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  1. Posts
    9

    Unity + SmartFox + Amazon EC2 = Win!!

    I've been testing out Unity 3D ... with the goal of creating a light virtual world application. I've been using the SmartFox .NET/Unity API .. and it's been working great!! I have no prior networking type experience .. but I had a multiplayer game up and running in less than 24 hours.

    The only concern I had was the server side and being able to scale depending on traffic and space.

    Then I learned of Amazon EC2 (Elastic Compute Cloud) and it has been heaven sent ... I can now deploy Smart fox on EC2 and scale up or down dynamically at a lower cost than if I was using a dedicated server provider.

    If you haven't heard of Amazon EC2 .. check it out here http://aws.amazon.com/ec2/

    Also check out Smart Fox http://www.smartfoxserver.com/


  2. Location
    Costa Rica
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    56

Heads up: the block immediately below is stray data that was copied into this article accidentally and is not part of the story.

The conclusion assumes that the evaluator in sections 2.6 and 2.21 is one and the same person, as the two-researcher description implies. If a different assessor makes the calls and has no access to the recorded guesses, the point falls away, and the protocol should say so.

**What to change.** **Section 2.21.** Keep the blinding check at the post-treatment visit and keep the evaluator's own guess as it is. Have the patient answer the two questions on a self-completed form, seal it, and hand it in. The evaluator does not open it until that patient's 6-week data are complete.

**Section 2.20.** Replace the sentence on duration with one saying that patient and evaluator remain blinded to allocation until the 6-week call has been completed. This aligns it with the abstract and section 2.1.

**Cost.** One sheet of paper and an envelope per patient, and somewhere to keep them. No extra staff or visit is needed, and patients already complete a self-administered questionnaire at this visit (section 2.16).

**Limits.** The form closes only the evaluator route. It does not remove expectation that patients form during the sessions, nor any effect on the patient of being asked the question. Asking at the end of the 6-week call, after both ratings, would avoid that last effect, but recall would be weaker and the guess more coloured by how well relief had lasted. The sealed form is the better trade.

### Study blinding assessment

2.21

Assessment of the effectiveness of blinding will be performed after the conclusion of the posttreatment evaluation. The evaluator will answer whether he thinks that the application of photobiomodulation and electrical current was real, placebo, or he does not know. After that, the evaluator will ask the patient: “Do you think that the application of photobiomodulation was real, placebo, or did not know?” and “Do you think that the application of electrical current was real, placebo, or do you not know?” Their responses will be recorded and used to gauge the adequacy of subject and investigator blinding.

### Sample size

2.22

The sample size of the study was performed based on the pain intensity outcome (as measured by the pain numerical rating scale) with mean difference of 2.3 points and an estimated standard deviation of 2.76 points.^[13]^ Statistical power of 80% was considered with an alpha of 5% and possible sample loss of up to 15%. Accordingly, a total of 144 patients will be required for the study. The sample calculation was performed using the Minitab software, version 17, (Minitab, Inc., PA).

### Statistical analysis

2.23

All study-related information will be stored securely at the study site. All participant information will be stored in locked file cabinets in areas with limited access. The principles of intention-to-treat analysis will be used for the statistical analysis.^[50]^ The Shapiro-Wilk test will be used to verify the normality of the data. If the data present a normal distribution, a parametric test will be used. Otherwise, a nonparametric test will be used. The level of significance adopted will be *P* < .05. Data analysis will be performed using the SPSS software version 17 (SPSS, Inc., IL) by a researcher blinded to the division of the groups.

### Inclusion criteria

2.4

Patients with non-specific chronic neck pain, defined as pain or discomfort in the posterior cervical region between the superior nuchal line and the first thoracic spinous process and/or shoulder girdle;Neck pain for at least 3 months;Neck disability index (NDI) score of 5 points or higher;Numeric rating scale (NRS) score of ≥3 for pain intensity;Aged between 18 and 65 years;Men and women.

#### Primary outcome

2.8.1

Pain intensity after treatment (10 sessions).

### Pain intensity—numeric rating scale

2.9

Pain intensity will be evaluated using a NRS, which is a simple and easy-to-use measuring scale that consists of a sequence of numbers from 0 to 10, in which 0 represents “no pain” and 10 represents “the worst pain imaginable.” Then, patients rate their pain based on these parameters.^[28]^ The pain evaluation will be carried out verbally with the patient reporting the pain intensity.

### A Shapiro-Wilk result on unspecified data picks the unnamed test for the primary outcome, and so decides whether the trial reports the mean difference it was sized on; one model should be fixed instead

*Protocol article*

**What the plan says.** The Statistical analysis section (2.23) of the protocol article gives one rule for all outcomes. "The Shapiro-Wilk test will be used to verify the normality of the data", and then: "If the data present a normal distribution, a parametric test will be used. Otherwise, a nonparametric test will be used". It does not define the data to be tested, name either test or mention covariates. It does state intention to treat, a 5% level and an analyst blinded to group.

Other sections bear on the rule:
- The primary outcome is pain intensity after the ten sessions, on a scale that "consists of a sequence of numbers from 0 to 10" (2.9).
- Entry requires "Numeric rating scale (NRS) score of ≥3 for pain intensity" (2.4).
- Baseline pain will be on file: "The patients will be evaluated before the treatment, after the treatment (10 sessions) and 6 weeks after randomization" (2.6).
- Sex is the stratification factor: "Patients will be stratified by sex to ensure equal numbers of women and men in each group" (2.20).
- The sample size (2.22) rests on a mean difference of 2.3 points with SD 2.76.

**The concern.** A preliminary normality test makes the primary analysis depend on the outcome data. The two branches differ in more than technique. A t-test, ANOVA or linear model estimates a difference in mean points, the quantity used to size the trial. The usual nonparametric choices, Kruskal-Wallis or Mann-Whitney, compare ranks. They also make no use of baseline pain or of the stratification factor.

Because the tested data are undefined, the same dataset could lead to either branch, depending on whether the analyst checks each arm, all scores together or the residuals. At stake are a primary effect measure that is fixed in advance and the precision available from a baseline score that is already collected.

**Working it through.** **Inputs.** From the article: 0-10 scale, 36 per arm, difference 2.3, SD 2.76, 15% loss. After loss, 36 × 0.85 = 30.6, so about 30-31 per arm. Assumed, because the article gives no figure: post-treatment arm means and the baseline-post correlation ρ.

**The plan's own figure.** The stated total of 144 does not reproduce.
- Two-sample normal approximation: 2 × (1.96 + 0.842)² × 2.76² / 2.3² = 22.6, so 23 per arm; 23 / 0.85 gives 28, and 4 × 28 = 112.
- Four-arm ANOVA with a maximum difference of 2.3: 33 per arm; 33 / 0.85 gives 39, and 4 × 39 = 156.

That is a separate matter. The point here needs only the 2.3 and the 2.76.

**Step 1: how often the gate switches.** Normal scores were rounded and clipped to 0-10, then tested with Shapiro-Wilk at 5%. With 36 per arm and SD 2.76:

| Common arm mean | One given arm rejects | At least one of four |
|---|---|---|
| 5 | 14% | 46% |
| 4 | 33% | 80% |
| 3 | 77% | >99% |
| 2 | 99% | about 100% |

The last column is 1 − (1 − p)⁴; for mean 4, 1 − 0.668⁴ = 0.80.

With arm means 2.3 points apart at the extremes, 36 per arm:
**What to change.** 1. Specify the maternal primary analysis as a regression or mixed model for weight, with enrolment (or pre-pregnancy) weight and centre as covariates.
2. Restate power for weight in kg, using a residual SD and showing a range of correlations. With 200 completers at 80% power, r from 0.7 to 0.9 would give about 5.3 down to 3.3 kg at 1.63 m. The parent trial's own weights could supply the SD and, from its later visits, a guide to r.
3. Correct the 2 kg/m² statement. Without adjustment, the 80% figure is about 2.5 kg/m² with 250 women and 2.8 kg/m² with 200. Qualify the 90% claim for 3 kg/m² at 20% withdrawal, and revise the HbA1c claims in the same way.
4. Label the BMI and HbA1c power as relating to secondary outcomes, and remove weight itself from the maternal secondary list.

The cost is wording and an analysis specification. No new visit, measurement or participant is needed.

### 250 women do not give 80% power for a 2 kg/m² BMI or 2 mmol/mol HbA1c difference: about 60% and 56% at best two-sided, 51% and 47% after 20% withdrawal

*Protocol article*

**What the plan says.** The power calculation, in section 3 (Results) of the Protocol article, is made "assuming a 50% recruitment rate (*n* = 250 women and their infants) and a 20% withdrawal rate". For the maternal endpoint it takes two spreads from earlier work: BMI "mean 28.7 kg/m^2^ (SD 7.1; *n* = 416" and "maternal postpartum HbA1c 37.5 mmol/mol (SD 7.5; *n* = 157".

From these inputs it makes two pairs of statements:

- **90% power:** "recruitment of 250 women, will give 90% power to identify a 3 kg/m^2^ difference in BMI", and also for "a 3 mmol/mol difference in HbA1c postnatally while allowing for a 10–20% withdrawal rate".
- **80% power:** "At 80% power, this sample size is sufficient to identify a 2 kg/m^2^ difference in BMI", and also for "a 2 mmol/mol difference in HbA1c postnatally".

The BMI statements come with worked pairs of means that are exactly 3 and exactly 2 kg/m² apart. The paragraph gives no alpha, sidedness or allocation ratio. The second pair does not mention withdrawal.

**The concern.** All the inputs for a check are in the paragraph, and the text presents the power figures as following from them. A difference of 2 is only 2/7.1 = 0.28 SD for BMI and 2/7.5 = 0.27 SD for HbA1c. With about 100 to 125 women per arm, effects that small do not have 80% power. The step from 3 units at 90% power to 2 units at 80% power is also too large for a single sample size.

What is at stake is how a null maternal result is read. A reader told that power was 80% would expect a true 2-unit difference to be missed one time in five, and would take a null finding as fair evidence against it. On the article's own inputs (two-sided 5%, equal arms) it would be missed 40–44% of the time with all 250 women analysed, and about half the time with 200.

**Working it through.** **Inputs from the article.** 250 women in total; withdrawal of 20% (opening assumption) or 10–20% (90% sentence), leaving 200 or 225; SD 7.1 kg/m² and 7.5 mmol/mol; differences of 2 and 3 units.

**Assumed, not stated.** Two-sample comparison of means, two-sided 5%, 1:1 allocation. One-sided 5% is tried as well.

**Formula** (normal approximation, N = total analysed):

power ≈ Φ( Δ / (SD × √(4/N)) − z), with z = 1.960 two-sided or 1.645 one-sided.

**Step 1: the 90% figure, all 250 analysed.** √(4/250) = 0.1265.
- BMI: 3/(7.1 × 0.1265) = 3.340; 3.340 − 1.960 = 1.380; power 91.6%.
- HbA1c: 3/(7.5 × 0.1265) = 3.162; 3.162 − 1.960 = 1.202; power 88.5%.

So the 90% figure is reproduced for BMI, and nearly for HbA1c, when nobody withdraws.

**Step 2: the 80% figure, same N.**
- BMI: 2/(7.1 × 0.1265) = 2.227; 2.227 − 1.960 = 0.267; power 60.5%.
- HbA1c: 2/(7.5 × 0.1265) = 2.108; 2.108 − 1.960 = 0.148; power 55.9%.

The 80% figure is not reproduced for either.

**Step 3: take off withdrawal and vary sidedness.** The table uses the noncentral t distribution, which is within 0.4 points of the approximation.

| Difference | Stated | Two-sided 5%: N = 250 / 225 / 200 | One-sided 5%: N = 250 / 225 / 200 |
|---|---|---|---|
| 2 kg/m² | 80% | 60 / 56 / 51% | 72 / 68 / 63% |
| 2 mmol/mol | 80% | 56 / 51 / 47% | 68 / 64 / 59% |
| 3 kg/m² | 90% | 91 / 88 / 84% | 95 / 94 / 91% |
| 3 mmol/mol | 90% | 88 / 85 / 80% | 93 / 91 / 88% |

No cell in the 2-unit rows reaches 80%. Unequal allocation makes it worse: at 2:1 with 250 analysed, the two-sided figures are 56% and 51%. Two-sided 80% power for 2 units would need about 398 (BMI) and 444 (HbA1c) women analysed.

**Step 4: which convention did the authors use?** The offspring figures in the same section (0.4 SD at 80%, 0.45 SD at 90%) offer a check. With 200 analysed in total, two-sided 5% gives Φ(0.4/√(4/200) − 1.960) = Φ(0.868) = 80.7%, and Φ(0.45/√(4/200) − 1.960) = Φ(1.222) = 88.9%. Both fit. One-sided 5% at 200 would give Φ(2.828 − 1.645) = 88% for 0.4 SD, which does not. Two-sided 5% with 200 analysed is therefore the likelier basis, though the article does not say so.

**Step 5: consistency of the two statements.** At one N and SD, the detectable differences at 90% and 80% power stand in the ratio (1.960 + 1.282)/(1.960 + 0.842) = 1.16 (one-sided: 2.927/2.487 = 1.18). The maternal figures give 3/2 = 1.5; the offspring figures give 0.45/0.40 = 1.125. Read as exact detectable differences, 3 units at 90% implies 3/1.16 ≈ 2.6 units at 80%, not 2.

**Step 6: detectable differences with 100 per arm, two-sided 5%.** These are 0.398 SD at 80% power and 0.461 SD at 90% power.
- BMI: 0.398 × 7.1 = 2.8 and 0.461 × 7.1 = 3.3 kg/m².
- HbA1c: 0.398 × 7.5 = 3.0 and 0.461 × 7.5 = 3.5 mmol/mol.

Hey congratulations!! I'm very interested in the topic. Indeed I have heard about Amazon EC2 and SmartFox before. One question I have, which is the benefit of using SmartFox? I have read you can create a server just defining a Unity client as host. I want to learn
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  3. Location
    Øresundsregionen
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    465
    Happy that you like it! And yes - there is a EC2 license thing if you ask the SFS guys. Very cheap way for an indie to go down the MMO road.

    Cronodragon - you can try out some of the recently released tutorials:

    http://www.smartfoxserver.com/forums...pic.php?t=4629

    /Thomas
    ElectroCute * Smack Boxing * TouchWars * Monster Ball * Smack Hockey * Tactical Soldier
    Unity SmartFoxServer API * Unity Asset Server Commit Mailer
    Follow on twitter: http://twitter.com/thomas_h_lund


  4. Posts
    52
    sorry for being dumb but i cant figure out what this is..
    it sounds like it is a computer/server you can use and only get charged for how much/long you use it. but i have no way to calculate how much id pay since i dont really know what to input..
    ill assume it runs for 24 hrs a day and 30 days a month? that seems safe
    . also do you have an ip or domain, api etc you use to connect to this server? does it function like a dedicated server?


  5. Location
    Zürich, Switzerland
    Posts
    26,572
    there is a cost calculator for the EC2 system on the pricing page or one of the related pages, that will give you an idea of the costs.